Coal prices approach record highs as northern China cools, power plants stockpile to mitigate the energy crisis, and factory gate inflation in the world’s second-largest economy hits record highs in September for the first time in at least 25 years. I made it.

Meanwhile, Coal India, the world’s largest coal miner, said India had temporarily suspended supply to non-power users to combat one of the worst power shortages in history.

China’s power crisis, caused by a shortage of coal, soaring fuel prices and a surge in industrial demand after the pandemic, has shut down production at many factories, including the supply of major brands such as Apple (NASDAQ :).

While sluggish demand is curbing consumer inflation, policymakers are forced to walk a tightrope between supporting the economy and pushing producers’ prices even higher.

There are few signs of easing energy costs, and futures that are expected to drive higher prices to switch to oil to meet winter heating demand are above $ 84 a barrel.

The International Energy Agency said crunch could boost oil demand by 500,000 barrels (bpd) per day.

“Rising energy prices can increase inflationary pressures along with power outages, leading to lower industrial activity and slower economic recovery,” the IEA said in its monthly oil report.

In support of Reuters, top economies have lowered their joint forecast for growth in Germany, Europe’s largest economy, from 3.7% to 2.4% as supply bottlenecks hinder production. rice field.

In response to the crisis, the White House is discussing with US oil and gas producers to help reduce fuel costs, two sources familiar with the matter said.

The average US retail price of a gallon of gasoline is the highest in seven years, and the US Department of Energy expects fuel costs to skyrocket in the winter. Oil and gas production is below the country’s peak in 2019.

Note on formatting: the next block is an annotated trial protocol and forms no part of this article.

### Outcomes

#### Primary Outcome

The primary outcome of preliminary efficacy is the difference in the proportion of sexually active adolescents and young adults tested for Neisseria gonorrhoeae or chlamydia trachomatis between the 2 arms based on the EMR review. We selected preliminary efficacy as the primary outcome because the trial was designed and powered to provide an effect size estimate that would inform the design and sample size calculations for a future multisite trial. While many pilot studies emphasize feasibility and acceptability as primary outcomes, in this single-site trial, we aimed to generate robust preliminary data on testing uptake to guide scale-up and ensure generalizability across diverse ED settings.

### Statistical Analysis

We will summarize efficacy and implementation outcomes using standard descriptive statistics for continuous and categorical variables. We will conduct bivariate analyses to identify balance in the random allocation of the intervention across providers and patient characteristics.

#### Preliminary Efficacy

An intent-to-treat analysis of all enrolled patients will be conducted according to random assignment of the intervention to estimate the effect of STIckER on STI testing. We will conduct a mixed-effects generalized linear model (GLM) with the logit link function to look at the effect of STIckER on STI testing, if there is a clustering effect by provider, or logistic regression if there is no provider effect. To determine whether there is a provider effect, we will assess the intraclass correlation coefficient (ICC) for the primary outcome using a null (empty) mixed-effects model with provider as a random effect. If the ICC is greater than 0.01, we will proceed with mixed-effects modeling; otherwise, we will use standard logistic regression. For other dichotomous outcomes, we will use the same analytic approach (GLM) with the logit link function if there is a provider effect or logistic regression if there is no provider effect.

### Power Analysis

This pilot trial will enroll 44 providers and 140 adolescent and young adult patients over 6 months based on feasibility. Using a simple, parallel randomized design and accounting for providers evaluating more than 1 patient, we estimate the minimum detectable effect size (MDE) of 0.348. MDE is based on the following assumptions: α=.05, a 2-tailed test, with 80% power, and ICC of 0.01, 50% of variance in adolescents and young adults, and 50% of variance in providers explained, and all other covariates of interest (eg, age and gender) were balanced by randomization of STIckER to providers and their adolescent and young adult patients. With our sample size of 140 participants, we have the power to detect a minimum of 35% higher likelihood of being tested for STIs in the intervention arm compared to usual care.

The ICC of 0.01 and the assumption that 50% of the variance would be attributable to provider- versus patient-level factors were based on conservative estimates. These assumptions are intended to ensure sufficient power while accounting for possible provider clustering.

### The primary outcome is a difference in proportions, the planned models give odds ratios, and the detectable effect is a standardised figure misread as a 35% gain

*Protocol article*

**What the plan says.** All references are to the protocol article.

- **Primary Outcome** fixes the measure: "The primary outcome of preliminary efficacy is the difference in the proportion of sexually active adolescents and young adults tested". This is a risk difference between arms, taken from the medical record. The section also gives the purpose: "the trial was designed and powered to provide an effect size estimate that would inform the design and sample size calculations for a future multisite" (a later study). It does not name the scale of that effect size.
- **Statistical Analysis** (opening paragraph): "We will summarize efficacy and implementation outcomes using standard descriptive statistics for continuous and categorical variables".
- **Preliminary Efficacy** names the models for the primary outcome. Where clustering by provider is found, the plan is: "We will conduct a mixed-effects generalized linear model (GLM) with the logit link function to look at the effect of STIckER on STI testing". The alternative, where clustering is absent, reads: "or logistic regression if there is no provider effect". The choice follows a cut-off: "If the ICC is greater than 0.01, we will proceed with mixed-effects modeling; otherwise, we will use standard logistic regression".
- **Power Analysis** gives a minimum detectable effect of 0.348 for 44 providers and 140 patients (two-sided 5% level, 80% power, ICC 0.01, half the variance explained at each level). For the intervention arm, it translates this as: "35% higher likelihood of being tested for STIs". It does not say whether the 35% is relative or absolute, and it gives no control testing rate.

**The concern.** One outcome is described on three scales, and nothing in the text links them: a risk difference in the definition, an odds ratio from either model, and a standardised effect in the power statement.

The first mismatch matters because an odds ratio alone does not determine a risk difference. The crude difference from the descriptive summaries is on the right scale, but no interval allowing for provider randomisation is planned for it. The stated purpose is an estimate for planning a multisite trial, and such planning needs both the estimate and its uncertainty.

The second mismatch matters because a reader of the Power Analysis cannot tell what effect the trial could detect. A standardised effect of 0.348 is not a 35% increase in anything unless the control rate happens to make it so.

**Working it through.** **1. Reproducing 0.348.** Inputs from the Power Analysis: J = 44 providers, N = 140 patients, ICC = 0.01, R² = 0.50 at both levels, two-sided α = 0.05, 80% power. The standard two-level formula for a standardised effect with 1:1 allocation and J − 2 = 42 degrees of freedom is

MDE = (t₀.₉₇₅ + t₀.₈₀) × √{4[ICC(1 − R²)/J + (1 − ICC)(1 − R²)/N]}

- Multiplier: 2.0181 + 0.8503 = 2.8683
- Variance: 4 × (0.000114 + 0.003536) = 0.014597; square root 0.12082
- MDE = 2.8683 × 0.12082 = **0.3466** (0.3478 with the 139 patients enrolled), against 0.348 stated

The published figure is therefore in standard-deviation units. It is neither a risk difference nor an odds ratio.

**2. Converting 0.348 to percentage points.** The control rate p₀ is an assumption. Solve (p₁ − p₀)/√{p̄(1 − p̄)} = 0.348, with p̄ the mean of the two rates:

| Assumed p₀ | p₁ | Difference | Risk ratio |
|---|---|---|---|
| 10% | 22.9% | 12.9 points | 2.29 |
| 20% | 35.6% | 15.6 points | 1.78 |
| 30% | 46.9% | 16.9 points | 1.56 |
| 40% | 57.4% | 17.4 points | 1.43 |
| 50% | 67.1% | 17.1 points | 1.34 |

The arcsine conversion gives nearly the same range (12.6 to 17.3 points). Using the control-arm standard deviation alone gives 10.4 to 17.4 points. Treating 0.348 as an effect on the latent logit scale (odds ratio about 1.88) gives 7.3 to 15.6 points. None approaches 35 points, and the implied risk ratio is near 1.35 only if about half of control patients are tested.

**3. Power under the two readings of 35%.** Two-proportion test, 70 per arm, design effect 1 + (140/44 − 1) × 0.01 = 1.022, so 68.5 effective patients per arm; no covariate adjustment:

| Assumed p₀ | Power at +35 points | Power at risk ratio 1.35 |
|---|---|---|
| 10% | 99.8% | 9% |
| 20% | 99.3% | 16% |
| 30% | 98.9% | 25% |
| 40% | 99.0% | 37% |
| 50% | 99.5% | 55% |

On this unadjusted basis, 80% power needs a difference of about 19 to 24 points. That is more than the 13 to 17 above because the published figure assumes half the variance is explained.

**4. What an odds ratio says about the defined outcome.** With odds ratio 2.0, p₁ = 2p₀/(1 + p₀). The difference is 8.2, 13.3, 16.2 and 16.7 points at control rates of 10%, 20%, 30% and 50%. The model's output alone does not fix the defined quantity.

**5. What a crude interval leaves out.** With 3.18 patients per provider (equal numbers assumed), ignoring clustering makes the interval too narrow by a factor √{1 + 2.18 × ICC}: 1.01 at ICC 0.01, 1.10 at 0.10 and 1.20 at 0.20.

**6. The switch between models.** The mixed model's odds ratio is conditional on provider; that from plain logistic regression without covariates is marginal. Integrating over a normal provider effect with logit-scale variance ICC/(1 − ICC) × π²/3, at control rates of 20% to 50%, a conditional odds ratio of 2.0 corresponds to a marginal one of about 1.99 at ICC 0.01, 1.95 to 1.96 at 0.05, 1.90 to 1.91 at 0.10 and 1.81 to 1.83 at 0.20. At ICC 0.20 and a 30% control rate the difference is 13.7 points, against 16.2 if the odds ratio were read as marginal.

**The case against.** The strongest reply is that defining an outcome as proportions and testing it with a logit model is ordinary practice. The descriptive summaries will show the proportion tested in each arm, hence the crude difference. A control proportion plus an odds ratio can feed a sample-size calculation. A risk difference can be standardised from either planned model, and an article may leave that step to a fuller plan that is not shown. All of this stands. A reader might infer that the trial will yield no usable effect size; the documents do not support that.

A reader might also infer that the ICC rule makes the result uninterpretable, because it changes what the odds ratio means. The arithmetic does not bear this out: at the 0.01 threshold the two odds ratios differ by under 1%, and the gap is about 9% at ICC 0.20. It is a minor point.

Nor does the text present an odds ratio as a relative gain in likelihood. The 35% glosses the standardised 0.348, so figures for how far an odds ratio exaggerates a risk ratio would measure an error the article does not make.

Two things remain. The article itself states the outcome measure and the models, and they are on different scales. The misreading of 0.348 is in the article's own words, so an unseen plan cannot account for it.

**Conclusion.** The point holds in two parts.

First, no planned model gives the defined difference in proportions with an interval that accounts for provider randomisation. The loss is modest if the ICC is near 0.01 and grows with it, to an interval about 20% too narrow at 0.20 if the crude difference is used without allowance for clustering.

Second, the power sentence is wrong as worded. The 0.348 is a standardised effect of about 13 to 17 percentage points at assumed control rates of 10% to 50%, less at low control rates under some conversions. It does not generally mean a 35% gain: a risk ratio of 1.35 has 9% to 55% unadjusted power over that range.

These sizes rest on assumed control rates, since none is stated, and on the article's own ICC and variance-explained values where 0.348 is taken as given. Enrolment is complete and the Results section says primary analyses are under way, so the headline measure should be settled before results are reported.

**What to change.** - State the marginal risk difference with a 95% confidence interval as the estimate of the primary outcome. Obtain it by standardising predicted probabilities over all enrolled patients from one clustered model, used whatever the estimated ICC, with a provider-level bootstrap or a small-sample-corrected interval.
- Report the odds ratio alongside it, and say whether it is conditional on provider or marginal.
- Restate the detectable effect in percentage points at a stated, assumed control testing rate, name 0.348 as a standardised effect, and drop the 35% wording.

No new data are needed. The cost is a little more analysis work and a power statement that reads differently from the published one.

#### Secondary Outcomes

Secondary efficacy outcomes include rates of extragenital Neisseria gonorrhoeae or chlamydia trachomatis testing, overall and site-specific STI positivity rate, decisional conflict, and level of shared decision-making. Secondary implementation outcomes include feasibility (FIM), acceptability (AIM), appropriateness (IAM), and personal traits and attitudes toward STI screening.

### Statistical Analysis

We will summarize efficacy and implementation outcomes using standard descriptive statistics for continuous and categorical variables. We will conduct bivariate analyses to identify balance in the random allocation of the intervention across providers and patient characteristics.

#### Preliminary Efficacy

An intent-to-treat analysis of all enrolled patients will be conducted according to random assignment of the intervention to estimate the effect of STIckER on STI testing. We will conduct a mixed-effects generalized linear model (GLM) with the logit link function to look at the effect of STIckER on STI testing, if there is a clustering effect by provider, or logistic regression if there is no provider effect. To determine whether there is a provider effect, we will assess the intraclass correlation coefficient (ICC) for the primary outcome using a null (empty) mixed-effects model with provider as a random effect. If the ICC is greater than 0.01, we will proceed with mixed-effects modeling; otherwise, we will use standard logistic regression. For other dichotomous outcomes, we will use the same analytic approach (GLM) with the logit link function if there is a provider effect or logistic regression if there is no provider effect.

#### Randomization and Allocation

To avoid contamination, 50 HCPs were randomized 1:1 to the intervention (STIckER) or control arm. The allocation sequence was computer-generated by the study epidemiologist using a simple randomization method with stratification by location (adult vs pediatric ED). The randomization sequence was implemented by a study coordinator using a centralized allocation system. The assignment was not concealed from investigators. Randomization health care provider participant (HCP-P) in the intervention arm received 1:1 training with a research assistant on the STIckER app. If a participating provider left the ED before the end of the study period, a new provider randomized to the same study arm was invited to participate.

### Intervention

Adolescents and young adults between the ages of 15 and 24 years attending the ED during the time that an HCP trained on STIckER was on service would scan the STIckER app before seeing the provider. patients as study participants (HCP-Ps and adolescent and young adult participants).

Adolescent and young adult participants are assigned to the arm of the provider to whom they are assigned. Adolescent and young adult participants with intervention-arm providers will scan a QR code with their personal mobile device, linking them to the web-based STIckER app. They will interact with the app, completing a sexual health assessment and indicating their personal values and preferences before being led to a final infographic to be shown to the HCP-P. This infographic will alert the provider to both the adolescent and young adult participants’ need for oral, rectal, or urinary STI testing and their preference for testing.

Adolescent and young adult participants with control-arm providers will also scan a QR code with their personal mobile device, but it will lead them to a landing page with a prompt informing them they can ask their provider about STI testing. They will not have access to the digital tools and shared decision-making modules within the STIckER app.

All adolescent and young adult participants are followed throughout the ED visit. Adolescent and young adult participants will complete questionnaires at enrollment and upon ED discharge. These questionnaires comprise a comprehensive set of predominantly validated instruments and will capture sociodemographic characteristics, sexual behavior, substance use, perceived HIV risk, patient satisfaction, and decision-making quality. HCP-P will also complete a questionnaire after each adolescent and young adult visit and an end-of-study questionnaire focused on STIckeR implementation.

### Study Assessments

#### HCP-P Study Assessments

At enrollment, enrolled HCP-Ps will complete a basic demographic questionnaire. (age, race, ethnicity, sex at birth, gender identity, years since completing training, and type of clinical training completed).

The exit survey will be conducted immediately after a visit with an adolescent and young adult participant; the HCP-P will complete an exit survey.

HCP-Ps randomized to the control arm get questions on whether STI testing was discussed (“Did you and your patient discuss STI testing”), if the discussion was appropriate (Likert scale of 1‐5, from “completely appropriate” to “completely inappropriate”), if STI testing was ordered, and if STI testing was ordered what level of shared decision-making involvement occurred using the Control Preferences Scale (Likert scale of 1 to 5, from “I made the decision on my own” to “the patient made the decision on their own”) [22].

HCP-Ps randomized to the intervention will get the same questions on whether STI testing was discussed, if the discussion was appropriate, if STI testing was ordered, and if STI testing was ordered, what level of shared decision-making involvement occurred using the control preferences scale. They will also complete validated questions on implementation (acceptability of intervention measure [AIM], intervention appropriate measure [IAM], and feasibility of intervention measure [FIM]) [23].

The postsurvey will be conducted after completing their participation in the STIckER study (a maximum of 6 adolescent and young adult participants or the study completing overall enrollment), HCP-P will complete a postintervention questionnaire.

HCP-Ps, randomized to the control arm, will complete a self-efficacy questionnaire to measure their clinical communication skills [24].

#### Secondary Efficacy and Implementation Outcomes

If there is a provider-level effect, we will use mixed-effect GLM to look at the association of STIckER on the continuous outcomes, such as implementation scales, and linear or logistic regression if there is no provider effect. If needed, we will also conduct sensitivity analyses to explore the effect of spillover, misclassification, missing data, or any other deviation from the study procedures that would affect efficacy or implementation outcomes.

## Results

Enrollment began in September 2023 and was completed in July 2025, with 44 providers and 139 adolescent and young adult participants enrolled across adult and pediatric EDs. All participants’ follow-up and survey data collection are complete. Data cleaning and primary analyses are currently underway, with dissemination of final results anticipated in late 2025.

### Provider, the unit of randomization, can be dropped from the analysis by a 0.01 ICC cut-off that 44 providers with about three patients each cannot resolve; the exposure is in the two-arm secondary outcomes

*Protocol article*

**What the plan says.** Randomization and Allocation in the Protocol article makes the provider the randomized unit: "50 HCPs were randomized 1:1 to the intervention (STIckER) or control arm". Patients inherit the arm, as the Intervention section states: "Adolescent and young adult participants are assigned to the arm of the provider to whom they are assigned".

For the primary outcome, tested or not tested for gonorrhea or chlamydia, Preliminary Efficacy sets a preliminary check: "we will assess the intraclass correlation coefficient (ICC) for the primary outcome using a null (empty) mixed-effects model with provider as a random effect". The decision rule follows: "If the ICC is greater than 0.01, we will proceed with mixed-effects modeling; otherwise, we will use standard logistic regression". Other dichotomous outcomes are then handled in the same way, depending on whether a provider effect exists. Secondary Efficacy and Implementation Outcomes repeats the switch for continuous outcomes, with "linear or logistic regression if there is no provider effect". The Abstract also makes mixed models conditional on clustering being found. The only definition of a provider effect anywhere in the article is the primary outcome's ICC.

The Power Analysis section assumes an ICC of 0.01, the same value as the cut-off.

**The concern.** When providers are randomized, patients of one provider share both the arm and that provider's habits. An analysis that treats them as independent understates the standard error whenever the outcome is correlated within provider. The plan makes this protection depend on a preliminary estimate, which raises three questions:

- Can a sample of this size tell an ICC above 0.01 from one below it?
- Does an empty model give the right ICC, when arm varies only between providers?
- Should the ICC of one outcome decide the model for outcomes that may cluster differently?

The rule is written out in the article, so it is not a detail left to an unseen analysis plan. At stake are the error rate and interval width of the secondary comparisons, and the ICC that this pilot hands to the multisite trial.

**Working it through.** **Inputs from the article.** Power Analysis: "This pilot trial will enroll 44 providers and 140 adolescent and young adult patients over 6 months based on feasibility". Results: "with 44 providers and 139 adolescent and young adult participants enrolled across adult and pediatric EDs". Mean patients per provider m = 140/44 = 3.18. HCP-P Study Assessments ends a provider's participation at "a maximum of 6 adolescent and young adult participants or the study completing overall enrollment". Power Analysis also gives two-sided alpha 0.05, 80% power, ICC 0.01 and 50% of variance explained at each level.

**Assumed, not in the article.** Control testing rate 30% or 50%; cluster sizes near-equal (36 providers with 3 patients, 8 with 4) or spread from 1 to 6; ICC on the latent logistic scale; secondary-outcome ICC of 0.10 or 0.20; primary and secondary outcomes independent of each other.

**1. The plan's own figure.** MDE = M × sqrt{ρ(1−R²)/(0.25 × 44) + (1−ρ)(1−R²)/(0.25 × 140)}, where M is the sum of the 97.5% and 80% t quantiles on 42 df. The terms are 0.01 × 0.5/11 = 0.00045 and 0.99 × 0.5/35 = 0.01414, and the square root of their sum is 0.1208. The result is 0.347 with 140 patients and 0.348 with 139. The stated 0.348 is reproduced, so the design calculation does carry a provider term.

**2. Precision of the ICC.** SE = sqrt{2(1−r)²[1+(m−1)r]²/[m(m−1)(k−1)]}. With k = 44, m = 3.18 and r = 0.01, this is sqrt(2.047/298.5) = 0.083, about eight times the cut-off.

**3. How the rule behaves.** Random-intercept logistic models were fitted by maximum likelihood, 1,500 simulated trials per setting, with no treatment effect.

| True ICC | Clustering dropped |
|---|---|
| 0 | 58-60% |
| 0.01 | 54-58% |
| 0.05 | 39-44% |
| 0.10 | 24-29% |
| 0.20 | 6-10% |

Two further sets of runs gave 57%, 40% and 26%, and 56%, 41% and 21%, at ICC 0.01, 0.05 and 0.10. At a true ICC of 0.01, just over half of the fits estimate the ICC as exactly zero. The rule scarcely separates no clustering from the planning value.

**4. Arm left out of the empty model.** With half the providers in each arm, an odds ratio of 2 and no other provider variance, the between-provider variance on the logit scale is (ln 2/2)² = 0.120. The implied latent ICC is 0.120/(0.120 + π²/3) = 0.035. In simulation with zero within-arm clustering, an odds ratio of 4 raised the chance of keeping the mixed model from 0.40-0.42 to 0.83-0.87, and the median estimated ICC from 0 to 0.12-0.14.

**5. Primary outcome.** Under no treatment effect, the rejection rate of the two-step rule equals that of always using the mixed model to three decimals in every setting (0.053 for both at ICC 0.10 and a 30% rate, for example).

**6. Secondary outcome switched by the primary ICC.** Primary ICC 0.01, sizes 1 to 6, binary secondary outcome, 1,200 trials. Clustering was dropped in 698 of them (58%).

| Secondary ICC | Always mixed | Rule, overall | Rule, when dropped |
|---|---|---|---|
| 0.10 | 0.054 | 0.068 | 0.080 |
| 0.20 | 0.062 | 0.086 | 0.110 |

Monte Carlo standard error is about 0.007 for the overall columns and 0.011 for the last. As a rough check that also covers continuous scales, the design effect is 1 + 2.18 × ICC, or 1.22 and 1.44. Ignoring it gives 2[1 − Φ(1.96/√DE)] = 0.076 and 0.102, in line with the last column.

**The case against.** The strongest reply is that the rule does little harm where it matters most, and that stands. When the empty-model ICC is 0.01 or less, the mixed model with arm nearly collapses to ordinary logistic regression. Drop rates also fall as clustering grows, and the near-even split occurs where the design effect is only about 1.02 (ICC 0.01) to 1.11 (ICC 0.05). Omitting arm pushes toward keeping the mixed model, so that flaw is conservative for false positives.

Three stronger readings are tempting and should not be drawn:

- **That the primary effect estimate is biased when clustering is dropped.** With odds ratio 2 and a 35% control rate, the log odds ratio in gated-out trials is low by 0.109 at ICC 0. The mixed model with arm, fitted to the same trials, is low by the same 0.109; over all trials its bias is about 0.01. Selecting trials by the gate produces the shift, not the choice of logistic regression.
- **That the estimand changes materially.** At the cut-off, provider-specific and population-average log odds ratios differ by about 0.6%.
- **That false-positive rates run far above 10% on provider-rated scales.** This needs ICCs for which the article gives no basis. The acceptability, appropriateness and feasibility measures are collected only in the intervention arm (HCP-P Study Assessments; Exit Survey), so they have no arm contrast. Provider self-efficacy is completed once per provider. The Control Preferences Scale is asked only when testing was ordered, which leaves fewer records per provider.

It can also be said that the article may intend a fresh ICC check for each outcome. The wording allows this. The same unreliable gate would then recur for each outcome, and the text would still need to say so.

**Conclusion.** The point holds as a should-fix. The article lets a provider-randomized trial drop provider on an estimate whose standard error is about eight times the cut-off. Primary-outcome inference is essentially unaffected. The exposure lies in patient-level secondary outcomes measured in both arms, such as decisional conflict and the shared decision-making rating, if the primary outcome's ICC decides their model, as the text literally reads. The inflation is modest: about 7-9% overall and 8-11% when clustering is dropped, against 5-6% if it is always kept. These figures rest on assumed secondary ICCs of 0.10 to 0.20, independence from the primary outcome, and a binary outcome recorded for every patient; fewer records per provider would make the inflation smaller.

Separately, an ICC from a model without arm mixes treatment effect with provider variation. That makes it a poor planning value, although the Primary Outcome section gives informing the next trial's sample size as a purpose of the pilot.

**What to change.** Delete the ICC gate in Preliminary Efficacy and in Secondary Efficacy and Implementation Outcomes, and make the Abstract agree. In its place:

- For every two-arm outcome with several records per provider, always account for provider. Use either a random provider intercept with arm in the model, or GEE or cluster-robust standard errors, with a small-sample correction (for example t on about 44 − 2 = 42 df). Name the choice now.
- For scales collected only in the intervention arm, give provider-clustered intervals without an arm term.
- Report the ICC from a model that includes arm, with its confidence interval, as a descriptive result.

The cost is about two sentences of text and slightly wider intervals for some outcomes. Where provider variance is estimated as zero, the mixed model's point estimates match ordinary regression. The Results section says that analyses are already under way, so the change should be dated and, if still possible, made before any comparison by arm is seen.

Chips are still down

Dutch navigation and digital mapping company TomTom warned that supply chain problems in the automotive sector could continue into 2022.

“We’ve underestimated supply chain issues, especially how big or big the semiconductor shortage has grown,” TomTom Chief Financial Officer Taco Titulaer told Reuters.

The global shortage of semiconductor chips has forced automakers to recover from the coronavirus turmoil and stop production again.

Italian-American automaker CNH Industrial (NYSE :) announced on Wednesday that it will temporarily close several European agricultural, commercial vehicle and powertrain manufacturing plants due to parts procurement problems.

However, the surge in demand is benefiting some people.

Taiwan’s TSMC, the world’s largest contract chip maker, reported a 14% increase in third-quarter profits.

TSMC and Taiwan are at the center of efforts to solve the global chip shortage that is also hitting smartphone, laptop and consumer electronics manufacturers.

Some companies like Toyota Motor (NYSE :) Corp is stepping up its efforts to resume production. Japanese automakers are hoping to recover shipments from pandemic suppliers in December, three sources told Reuters.

Reuters with the world economy caught in a complete storm Reuters with the world economy caught in a complete storm